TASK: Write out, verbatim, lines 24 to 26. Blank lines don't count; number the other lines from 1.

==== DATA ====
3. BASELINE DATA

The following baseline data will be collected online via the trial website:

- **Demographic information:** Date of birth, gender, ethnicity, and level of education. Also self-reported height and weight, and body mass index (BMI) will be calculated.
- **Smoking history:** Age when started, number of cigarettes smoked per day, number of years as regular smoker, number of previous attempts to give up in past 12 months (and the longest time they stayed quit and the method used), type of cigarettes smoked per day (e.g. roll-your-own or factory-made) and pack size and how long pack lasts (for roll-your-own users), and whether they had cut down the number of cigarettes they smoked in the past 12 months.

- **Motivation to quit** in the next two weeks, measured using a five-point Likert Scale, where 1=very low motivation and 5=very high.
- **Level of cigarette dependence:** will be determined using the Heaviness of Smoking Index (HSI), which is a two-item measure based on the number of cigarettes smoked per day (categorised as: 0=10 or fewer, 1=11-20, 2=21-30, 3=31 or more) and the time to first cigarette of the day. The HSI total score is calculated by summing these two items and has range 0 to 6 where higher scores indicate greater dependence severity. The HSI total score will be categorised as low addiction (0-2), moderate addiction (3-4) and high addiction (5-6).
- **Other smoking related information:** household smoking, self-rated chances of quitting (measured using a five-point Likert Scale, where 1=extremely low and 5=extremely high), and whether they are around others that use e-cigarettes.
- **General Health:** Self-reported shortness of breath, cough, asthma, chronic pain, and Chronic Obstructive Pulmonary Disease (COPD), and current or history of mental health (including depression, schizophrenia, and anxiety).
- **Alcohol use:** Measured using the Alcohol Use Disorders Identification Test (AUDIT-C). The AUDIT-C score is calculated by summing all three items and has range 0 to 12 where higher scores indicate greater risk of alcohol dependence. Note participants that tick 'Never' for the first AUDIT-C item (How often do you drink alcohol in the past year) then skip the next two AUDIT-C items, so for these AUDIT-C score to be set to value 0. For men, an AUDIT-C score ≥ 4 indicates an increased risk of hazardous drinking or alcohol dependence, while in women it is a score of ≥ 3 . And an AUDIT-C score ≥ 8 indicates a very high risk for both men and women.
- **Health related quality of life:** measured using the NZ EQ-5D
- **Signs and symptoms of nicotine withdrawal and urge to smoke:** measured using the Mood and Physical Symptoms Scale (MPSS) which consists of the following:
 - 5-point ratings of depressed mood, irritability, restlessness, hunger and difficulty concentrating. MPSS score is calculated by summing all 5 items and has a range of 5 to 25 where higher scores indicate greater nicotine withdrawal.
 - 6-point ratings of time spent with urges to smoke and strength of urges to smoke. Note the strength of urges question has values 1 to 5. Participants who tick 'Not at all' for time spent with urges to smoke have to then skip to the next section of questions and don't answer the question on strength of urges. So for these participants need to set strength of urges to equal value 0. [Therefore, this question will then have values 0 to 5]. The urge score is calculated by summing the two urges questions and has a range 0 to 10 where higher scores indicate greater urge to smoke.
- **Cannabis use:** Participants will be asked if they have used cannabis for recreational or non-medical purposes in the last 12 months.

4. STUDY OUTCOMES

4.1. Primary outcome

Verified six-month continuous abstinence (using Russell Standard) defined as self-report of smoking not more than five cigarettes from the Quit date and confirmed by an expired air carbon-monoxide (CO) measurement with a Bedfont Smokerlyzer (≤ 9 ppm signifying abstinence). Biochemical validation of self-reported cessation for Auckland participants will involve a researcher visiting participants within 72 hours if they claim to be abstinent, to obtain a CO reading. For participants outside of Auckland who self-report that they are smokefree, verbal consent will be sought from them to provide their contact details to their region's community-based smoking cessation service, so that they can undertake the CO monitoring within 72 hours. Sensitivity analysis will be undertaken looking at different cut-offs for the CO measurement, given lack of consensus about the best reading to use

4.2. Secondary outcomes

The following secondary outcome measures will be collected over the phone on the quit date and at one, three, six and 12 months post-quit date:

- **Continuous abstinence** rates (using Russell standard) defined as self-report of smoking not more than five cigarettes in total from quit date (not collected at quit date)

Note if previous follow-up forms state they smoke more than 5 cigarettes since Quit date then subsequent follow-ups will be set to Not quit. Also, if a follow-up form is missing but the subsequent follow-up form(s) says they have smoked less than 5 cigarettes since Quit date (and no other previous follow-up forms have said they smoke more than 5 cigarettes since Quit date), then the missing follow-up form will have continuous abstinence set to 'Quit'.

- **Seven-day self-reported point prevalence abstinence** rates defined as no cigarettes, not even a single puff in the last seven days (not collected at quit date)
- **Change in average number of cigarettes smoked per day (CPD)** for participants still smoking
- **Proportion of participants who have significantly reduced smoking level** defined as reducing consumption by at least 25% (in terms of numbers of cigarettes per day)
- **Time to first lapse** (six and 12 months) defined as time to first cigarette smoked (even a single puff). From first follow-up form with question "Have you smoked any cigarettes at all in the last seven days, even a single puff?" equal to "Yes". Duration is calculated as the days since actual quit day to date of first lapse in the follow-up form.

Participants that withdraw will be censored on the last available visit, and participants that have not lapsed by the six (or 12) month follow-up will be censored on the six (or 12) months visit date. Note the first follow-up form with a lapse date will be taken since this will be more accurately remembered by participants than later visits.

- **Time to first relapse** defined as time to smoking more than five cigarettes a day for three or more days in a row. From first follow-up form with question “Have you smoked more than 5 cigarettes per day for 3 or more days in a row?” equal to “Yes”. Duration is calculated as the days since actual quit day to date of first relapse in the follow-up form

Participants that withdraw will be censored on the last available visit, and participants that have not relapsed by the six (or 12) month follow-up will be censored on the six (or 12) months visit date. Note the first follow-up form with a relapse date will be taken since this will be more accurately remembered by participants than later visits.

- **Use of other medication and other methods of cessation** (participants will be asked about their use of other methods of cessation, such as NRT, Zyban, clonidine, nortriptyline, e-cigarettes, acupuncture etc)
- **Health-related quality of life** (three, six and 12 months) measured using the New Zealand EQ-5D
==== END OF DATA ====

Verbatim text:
- **Proportion of participants who have significantly reduced smoking level** defined as reducing consumption by at least 25% (in terms of numbers of cigarettes per day)
- **Time to first lapse** (six and 12 months) defined as time to first cigarette smoked (even a single puff). From first follow-up form with question "Have you smoked any cigarettes at all in the last seven days, even a single puff?" equal to "Yes". Duration is calculated as the days since actual quit day to date of first lapse in the follow-up form.

Participants that withdraw will be censored on the last available visit, and participants that have not lapsed by the six (or 12) month follow-up will be censored on the six (or 12) months visit date. Note the first follow-up form with a lapse date will be taken since this will be more accurately remembered by participants than later visits.